Case Study: Economic Impact Analysis and Metropolitan Growth Strategy for the Atlanta Beltline
- Economic Impact Analysis
- Implementation Strategy
- Market Analysis
- Metropolitan Growth Strategy
- Industrial / R&D
- Transit-Oriented Development
During the past 20 years, metropolitan Atlanta’s growth has occurred in widely spread and disconnected pockets of development which have strained the region’s quality of life and economic growth. Changing the way Atlanta grows is the goal of Atlanta BeltLine Inc. (ABI), the entity charged with attracting and organizing some of the region’s future growth around parks, transit, and trails. Doing so requires massive planning and articulating a market rationale why the Atlanta region might grow differently if transit and parks infrastructure were in-place, as well as convincing public and private stakeholders that such an investment would be offset by private sector investments.
In 2004, RCLCO conducted a macro-level market analysis for the BeltLine Study Area as part of the due diligence for the creation of the BeltLine Tax Allocation District (TAD), a value capture mechanism to fund local infrastructure improvements. RCLCO’s analysis laid the framework for the creation of the TAD by assessing existing market conditions and projecting 30-year demand for residential and commercial uses within various iterations of the TAD boundaries. Following the establishment of the BeltLine TAD and ABI, in 2008 RCLCO updated the original market forecasts, taking into consideration the changes that had affected the BeltLine since the original study and the more clearly defined size and scope of the BeltLine plan. In 2011 as a part of a large multidisciplinary team, RCLCO worked with ABI to create a transit implementation strategy for ten subareas identified as priority corridors for early implementation and incorporated the impact of other investments such as the downtown streetcar into the TAD development forecasts.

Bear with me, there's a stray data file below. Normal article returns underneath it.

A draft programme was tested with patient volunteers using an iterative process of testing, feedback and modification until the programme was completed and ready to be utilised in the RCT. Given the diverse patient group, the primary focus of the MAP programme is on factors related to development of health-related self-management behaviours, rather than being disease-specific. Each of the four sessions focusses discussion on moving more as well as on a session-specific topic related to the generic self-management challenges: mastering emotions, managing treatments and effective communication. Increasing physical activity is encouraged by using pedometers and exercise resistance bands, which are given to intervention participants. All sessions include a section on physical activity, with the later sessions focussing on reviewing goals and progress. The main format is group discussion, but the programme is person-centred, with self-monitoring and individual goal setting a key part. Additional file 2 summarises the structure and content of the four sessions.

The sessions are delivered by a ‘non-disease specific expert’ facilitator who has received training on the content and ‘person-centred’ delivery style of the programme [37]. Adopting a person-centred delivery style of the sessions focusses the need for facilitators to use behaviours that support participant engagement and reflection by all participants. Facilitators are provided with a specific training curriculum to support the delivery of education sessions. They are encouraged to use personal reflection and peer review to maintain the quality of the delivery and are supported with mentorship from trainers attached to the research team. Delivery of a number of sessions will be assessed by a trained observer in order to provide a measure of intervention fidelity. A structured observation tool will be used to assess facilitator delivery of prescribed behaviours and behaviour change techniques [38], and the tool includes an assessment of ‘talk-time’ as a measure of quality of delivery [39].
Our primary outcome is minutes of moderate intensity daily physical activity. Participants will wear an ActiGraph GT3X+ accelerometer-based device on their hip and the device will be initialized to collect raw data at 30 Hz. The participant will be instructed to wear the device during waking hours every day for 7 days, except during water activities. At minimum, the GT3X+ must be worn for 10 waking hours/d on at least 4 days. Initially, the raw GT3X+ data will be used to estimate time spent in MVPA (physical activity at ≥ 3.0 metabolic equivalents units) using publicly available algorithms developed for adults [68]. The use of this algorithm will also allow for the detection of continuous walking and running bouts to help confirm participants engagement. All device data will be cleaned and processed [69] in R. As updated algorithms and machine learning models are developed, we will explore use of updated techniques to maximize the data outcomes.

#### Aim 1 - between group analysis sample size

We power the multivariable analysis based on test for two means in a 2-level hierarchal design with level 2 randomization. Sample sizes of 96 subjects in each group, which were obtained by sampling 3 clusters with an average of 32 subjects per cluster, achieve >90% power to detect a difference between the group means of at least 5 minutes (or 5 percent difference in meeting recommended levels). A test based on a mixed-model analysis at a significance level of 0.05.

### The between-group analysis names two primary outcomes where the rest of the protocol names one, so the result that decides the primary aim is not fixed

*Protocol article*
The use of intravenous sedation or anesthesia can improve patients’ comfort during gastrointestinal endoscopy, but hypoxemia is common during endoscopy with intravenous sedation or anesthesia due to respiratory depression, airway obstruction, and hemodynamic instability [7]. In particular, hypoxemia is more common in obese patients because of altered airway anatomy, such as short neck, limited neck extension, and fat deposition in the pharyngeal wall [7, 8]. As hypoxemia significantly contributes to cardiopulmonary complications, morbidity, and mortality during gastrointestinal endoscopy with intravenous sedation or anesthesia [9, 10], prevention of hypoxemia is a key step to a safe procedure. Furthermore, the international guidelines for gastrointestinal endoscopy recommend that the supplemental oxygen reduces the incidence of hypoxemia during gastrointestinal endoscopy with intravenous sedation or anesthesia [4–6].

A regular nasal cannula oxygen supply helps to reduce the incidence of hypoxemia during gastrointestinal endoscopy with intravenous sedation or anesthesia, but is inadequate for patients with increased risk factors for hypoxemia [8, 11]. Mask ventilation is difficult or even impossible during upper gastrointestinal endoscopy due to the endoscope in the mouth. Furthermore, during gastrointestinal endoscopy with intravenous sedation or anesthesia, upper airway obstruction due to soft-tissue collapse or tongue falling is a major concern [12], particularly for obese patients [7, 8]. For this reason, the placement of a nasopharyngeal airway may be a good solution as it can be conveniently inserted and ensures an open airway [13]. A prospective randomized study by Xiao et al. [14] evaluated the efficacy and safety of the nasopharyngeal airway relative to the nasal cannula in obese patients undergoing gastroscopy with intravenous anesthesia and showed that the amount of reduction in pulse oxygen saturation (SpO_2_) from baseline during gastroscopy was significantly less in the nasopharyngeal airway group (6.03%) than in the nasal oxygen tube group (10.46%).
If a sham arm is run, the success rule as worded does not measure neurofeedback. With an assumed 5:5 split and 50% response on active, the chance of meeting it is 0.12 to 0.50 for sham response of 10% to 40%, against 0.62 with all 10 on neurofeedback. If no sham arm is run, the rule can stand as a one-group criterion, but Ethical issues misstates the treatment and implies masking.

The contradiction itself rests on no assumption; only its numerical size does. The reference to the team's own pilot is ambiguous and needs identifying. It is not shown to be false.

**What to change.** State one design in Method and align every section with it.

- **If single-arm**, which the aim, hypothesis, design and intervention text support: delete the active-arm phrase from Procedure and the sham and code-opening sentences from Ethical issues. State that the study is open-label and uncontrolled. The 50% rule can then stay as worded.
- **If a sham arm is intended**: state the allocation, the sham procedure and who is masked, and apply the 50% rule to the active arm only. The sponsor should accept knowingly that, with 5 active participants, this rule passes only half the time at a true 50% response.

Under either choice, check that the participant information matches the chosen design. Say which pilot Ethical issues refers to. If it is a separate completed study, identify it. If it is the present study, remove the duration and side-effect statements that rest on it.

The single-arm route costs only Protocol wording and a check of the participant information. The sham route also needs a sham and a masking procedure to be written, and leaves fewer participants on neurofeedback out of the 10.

RCLCO’s work laid the foundation for the funding strategy and implementation of the first phases of the BeltLine trail. While the BeltLine is still planned for transit, the private sector response along the Eastside Trail and to the announcement of future expansion segments already demonstrates the enormous impact of the parks, open space, and connectivity on in-town neighborhoods previously overlooked for new development. Since 2010, neighborhoods along the Eastside Trail have seen 1,150 units of new construction, with a 5.0% average annual increase in rents and is one of the most sought after areas of Atlanta for young professionals. Developers are closely tracking future expansion segments and RCLCO has worked with multiple parties to evaluate how the extension of the BeltLine will impact their sites’ development opportunity in the coming years.VIEW MORE CASE STUDIES